I am harboring too many stories from people who cheer me on for expressing these ideas yet understandably don’t want to publicly show support or to share their own stories, as they are protective of being exposed and targeted. They are not willing to make themselves vulnerable to being treated as I have. They talk about how they are attracted to HAES community specifically because of the principles of compassion and non-judgment, yet they find these same principles are not always present within the HAES community. They find it heartbreaking to witness the online shaming directed towards individuals from within the HAES online community—contributing to a “terror” around being active in our community, feeling stuck and silenced.

Opposing racism and weightism is not a fear- and shame-based practice; it is a practice of integrity and respect for the personhood of every human being. I encourage people of privilege to take their opposition to racism very seriously—as a commitment to their own integrity and to the respect and dignity of human life. As a collective, I believe we have a responsibility to treat no one as disposable and to let no one have their boundaries violated, as mine were. It concerns me that not one person publicly noted the ethical and boundary violations, the meanness and harassment, or how that reverberates to create fear for others and limit the discussion needed for growth.

We won’t end systemic injustice by picking off individuals. Instead, let’s change the culture of replicating the supremacist values we unintentionally absorb, forging new ways to engage with one another. Instead of fighting one another, let’s pool our energy and fight oppressive systems.

I am walking away from this experience with one particularly painful residual, which I hope will heal over time. I noticed it vividly when I received an email from a friend, very kindly checking in with me to see how I’m doing. That person has always been wonderfully supportive in the past and there is no (rational) reason not to believe their sincerity. Yet, I couldn’t hit the send button with a response, fearing that any vulnerability I might express may end up public and mocked on the internet. I know that’s a typical trauma response, our body wires for self-protectiveness when our trust has been violated. It’s sad that at a time when I need my extended community of friends, I have trouble letting their care in.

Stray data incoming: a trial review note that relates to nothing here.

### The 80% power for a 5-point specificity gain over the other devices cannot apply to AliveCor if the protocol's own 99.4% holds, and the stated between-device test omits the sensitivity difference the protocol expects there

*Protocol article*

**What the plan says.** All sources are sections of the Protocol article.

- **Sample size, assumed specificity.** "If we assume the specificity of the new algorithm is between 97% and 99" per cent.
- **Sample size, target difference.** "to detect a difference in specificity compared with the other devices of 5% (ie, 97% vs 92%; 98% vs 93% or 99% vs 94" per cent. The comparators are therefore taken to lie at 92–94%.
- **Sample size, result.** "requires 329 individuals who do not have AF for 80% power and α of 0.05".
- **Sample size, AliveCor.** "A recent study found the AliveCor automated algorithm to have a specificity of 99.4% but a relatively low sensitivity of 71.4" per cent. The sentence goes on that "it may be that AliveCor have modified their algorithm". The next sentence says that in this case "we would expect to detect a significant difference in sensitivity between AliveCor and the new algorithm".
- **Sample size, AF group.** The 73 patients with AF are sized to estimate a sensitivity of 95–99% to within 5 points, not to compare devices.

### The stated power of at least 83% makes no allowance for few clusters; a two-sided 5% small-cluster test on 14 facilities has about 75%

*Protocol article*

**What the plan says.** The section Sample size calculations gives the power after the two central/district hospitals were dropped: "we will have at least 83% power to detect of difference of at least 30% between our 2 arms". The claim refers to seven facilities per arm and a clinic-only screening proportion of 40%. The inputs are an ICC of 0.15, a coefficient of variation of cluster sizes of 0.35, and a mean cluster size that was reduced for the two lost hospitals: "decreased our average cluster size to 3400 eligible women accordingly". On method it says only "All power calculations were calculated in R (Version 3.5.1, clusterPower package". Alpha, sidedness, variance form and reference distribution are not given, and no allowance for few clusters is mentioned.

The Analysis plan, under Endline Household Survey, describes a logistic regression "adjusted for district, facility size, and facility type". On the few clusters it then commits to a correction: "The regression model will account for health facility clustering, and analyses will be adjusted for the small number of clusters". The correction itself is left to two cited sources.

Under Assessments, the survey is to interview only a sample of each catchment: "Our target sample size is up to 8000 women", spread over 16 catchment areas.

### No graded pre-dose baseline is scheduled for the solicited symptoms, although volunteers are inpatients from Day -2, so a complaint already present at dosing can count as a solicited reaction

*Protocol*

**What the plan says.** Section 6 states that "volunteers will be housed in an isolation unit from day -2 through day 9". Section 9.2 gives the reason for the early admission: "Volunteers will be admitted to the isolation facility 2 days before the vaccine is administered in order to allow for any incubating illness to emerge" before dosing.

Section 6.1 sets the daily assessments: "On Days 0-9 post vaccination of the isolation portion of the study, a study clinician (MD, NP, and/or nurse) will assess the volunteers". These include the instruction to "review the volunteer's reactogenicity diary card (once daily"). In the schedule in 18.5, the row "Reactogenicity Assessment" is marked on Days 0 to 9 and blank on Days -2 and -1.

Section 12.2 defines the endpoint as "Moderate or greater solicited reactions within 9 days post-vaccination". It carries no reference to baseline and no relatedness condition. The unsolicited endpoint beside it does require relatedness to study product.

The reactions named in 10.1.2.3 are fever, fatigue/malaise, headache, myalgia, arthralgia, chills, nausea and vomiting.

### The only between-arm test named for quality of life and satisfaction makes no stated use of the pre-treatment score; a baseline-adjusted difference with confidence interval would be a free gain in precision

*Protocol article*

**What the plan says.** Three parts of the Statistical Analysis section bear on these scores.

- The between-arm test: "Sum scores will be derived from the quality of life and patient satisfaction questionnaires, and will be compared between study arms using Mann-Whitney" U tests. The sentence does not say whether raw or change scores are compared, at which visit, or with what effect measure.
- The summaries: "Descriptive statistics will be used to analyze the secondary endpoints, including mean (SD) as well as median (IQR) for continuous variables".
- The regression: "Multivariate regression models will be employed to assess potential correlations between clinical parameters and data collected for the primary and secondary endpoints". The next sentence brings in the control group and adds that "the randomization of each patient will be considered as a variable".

As I’m editing this essay, I came up against this again in a different form. I had previously shared a work-in-progress privately and some helpful discussion that ensued caused me to change my views. However, in this bullying campaign someone leaked that work-in-progress and I’m now subject to considerable social media attack for ideas I was never confident enough to stand behind and abandoned long ago. It would have been helpful to get more review on the controversial ideas I write in this essay before posting it, but seeing the moral standards of those involved in this bullying campaign, it no longer feels safe to reach out to my extended network. I do recognize the need sometimes to share private communications, but it was just inappropriate in this instance.

What concerns me even more than the violations of my trust is how many people―friends, acquaintances and strangers―have emailed to tell me they share this feeling of distrust as a result of witnessing this exchange. Many people, not just me, are losing sleep. Several reported feeling “sickened” and many “traumatized.” Two therapists with clientele from the HAES community independently told me they had clients needing to process the emotions brought on by the bullying they witnessed and the pressure from colleagues and friends to participate.

There will inevitably always be unresolved differences of opinion among us. Disagreements about what constitutes injustice and how to fight it will always be intensely evocative and personal. I want to challenge us to accept that, and to grant one another some grace. Key to this is the recognition that not all marginalized people have a universal experience of oppression, and none of us has the one and only right perspective. You can at once hold onto your belief system and also recognize that it is not an objective truth applicable to everyone. Also key is the recognition that we don’t all share identities in common, but one thing we do all share in common is our humanity – and our need to belong. Loving one another, frailties and all, might just be the best defense against injustice.

* Health at Every Size and HAES are registered trademarks of the Association for Size Diversity and Health and used with permission.